Boston commission approves Red Sox plan to rename Yawkey Way over racist past

Yawkey Way is no more. On Thursday, Boston’s Public Improvement Commission unanimously approved Boston Red Sox owner John Henry’s request to change the name of Yawkey Way, according to the Boston Globe. The street will now be known as Jersey Street, its original name.

The reason behind the change, which Red Sox owner John Henry requested back in February, was inclusivity. Yawkey Way is named after former Red Sox owner Tom Yawkey, and Yawkey’s Red Sox were the last team in the majors to promote an African-American player. They didn’t do it until 1959, 12 years after Jackie Robinson made his debut. At the time, Yawkey was accused of being a racist.

Take a look down Yawkey Way: 

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Yawkey Way outside Fenway Park in Boston
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Yawkey Way outside Fenway Park in Boston
BOSTON, MA - AUGUST 19: A general veiw of Yawkey Way befoer a game between the New York Yankees and the Boston Red Sox at Fenway Park on August 19, 2017 in Boston, Massachusetts. (Photo by Adam Glanzman/Getty Images)
BOSTON, MA - AUGUST 19: A general veiw of Yawkey Way befoer a game between the New York Yankees and the Boston Red Sox at Fenway Park on August 19, 2017 in Boston, Massachusetts. (Photo by Adam Glanzman/Getty Images)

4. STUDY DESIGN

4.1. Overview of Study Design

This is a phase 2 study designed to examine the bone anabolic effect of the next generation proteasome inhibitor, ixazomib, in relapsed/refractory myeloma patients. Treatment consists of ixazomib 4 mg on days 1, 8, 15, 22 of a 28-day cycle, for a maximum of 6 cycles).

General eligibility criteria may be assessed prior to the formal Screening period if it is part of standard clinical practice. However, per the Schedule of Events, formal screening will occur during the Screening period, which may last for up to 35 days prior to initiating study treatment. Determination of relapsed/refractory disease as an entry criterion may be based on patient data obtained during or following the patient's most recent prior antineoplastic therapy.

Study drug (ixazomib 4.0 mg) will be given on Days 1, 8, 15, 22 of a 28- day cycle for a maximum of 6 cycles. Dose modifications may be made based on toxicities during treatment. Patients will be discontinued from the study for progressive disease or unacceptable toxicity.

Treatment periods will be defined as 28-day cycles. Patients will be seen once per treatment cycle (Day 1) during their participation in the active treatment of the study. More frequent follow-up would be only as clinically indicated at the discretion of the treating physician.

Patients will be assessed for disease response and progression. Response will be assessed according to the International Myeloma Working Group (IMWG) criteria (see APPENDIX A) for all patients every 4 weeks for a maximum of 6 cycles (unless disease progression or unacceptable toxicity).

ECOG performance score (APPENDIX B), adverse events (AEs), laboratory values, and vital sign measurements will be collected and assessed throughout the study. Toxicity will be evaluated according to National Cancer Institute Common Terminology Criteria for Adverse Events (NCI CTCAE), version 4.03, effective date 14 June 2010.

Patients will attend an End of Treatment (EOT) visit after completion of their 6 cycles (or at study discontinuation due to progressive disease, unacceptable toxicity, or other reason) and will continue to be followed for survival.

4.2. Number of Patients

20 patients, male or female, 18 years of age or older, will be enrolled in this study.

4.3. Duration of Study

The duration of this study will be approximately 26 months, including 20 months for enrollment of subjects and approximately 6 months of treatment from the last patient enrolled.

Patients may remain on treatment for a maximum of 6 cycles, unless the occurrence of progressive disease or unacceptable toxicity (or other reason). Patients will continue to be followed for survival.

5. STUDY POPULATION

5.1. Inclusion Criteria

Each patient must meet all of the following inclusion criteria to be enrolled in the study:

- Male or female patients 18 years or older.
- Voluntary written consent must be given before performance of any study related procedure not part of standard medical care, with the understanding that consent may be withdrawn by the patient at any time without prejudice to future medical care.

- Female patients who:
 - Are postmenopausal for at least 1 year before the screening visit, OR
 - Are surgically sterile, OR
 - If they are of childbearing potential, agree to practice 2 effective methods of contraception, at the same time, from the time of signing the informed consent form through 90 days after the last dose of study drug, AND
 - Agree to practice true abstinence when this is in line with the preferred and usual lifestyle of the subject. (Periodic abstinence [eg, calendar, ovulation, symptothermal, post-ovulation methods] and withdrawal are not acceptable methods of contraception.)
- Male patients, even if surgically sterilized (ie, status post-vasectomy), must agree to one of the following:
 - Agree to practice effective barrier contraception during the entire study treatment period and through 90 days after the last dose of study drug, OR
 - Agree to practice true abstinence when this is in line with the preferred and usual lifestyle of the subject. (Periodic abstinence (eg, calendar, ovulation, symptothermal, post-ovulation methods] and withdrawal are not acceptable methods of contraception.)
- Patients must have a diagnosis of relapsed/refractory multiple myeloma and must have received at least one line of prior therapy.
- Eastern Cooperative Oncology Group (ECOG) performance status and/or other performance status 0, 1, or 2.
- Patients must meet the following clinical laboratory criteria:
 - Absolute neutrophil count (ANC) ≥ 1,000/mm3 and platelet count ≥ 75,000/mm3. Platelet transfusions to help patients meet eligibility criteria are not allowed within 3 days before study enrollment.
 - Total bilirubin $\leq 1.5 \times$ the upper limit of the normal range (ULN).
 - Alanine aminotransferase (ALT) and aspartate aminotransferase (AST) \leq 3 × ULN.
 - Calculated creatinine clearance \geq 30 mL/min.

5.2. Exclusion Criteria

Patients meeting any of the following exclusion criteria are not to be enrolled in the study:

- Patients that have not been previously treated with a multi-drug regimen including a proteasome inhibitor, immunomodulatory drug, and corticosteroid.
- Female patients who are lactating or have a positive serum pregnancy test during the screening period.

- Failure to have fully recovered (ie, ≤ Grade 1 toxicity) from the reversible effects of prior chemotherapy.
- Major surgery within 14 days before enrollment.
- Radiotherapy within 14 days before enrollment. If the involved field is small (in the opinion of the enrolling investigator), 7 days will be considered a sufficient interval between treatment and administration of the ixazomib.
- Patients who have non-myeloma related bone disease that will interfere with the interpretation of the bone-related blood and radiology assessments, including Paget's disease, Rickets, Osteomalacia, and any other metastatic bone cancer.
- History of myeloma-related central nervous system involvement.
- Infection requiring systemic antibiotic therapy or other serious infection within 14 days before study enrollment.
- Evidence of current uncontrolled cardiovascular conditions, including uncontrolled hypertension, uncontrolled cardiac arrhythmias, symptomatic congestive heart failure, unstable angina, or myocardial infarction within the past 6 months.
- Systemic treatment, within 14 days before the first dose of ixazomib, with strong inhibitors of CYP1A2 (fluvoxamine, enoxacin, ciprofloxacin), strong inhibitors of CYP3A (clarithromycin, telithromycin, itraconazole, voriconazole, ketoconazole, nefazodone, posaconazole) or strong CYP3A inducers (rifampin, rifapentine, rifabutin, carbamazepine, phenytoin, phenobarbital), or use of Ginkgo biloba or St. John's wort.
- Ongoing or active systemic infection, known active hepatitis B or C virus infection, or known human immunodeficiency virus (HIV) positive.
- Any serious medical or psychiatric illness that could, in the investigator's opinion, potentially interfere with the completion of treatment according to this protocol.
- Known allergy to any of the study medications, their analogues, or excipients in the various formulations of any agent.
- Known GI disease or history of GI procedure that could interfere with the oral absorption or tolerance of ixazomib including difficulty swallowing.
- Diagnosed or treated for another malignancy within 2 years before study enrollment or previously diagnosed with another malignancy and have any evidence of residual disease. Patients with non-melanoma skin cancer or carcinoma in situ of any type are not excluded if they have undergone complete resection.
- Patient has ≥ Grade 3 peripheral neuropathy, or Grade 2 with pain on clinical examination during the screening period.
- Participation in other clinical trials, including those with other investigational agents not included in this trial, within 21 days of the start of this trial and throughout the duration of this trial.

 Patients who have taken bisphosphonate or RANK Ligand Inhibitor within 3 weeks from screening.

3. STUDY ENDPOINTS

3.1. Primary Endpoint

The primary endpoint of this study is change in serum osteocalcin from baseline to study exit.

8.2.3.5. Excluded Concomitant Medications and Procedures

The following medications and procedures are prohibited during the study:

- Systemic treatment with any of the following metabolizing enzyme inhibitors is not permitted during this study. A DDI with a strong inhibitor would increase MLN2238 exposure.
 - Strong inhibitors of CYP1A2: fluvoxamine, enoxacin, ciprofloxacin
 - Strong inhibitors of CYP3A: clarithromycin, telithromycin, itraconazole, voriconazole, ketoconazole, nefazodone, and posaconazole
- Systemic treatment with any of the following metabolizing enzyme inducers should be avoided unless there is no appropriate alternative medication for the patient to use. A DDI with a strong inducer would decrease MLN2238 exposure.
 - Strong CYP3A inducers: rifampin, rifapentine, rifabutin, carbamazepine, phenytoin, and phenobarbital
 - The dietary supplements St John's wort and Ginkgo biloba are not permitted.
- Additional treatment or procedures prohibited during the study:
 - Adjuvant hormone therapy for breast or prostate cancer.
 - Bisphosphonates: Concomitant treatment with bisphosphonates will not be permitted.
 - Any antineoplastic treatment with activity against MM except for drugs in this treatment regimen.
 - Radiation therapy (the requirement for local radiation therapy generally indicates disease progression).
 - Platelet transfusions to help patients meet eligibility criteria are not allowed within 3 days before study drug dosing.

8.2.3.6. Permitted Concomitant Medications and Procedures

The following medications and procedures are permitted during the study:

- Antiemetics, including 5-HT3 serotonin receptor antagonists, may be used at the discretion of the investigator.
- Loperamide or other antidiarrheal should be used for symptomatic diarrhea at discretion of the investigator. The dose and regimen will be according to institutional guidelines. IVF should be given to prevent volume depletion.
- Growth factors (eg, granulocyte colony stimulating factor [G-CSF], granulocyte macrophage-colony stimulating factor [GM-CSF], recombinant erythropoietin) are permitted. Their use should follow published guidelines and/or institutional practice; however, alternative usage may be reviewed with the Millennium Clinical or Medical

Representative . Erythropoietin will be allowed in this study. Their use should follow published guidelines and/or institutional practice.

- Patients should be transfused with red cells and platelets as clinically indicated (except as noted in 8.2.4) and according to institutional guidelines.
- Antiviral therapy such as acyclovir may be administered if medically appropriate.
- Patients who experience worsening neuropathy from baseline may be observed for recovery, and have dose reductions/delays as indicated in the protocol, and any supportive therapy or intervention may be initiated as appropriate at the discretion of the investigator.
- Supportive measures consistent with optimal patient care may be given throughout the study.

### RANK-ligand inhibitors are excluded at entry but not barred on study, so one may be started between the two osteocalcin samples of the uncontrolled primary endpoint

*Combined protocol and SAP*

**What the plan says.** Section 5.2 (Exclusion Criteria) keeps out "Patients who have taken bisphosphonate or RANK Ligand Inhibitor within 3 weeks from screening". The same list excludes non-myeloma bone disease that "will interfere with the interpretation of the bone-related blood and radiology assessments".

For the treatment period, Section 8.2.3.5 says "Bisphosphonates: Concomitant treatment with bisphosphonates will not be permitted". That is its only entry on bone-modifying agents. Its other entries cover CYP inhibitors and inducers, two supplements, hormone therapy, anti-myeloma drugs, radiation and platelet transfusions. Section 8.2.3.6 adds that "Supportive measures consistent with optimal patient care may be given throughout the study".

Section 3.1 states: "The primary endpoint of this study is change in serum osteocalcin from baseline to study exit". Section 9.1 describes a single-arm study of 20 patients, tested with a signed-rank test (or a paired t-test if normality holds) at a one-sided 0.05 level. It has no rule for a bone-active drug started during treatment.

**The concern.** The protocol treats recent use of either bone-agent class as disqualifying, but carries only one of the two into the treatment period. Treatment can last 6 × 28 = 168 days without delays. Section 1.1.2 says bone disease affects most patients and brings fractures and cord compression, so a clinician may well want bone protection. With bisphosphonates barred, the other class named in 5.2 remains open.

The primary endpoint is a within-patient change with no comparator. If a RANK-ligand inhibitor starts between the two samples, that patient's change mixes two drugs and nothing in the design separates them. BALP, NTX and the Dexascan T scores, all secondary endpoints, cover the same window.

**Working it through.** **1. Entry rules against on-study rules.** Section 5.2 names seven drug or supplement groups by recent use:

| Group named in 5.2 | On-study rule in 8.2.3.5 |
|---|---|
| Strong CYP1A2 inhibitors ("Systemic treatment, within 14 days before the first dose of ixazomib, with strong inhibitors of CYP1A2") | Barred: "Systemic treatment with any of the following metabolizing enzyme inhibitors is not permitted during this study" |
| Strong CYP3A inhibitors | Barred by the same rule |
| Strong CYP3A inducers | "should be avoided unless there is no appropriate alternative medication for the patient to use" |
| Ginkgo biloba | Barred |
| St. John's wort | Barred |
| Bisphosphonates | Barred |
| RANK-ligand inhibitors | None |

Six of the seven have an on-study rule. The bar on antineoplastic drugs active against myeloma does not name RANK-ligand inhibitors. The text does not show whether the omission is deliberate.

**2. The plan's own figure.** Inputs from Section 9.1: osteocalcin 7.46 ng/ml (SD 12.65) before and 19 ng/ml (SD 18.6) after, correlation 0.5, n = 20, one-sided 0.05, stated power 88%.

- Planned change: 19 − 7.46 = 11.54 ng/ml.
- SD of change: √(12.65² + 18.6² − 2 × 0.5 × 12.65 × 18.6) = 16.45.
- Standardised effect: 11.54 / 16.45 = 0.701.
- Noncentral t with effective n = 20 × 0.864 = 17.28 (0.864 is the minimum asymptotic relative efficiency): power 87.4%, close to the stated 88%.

BOSTON, MA - JUNE 23: A sign for the Yawkey Way street hangs across from the sign honoring former Red Sox player David Ortiz at the newly renamed David Ortiz Drive hangs from a post across from Fenway Park on Jun. 22, 2017 in Boston, Massachusetts. (Photo by Adam Glanzman/Getty Images)
BOSTON, MA - JULY 4: Fans enter through Yawkey Way before a game between the Boston Red Sox and the Texas Rangers on July 4, 2016 at Fenway Park in Boston, Massachusetts. (Photo by Billie Weiss/Boston Red Sox/Getty Images)
BOSTON, MA - AUGUST 18: A general view of Yawkey Way outide of Fenway Park before a game between the New York Yankees and the Boston Red Sox at Fenway Park on August 18, 2017 in Boston, Massachusetts. (Photo by Adam Glanzman/Getty Images)
BOSTON, MA - APRIL 13: Fans walk down Yawkey Way outside of Fenway Park before the game between the Washington Nationals and the Boston Red Sox on April 13, 2015 in Boston, Massachusetts. (Photo by Maddie Meyer/Getty Images)
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The name change certainly won’t wipe away the team’s racial past, which Henry has said still haunts him, but it does publicly show that the Red Sox don’t support the kind of retrograde thinking that Yawkey was accused of representing.

The Yawkey Foundation isn’t thrilled with the name change, though, which was clear in the statement it released on Thursday.

The original statement the Red Sox released in February praised all the charitable work the foundation has done, and made clear that the name change was not an indictment on the foundation itself.

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Liz Roscher is a writer for Yahoo Sports. Have a tip? Email her at lizroscher@yahoo.com or follow her on twitter! Follow @lizroscher

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